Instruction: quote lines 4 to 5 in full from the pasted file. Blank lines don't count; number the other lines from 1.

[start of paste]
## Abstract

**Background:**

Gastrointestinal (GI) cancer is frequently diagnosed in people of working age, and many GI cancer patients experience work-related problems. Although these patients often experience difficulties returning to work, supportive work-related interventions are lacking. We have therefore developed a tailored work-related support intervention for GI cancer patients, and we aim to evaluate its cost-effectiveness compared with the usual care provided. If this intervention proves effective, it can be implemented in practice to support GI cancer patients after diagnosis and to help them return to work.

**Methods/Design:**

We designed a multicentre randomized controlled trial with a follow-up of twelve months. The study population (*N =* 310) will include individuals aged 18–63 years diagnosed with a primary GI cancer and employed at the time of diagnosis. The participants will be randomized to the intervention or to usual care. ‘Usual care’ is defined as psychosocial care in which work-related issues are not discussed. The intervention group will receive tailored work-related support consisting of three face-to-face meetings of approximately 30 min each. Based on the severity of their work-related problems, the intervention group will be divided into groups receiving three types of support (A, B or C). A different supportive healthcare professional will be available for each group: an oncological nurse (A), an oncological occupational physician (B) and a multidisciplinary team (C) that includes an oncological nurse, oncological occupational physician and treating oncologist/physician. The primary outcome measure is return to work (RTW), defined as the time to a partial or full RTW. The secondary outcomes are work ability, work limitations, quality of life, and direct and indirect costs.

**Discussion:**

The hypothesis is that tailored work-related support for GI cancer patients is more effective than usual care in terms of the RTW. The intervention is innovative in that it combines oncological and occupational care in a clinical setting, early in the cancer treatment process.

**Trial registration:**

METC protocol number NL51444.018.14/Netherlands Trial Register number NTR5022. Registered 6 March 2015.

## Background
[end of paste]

**Methods/Design:**

We designed a multicentre randomized controlled trial with a follow-up of twelve months. The study population (*N =* 310) will include individuals aged 18–63 years diagnosed with a primary GI cancer and employed at the time of diagnosis. The participants will be randomized to the intervention or to usual care. ‘Usual care’ is defined as psychosocial care in which work-related issues are not discussed. The intervention group will receive tailored work-related support consisting of three face-to-face meetings of approximately 30 min each. Based on the severity of their work-related problems, the intervention group will be divided into groups receiving three types of support (A, B or C). A different supportive healthcare professional will be available for each group: an oncological nurse (A), an oncological occupational physician (B) and a multidisciplinary team (C) that includes an oncological nurse, oncological occupational physician and treating oncologist/physician. The primary outcome measure is return to work (RTW), defined as the time to a partial or full RTW. The secondary outcomes are work ability, work limitations, quality of life, and direct and indirect costs.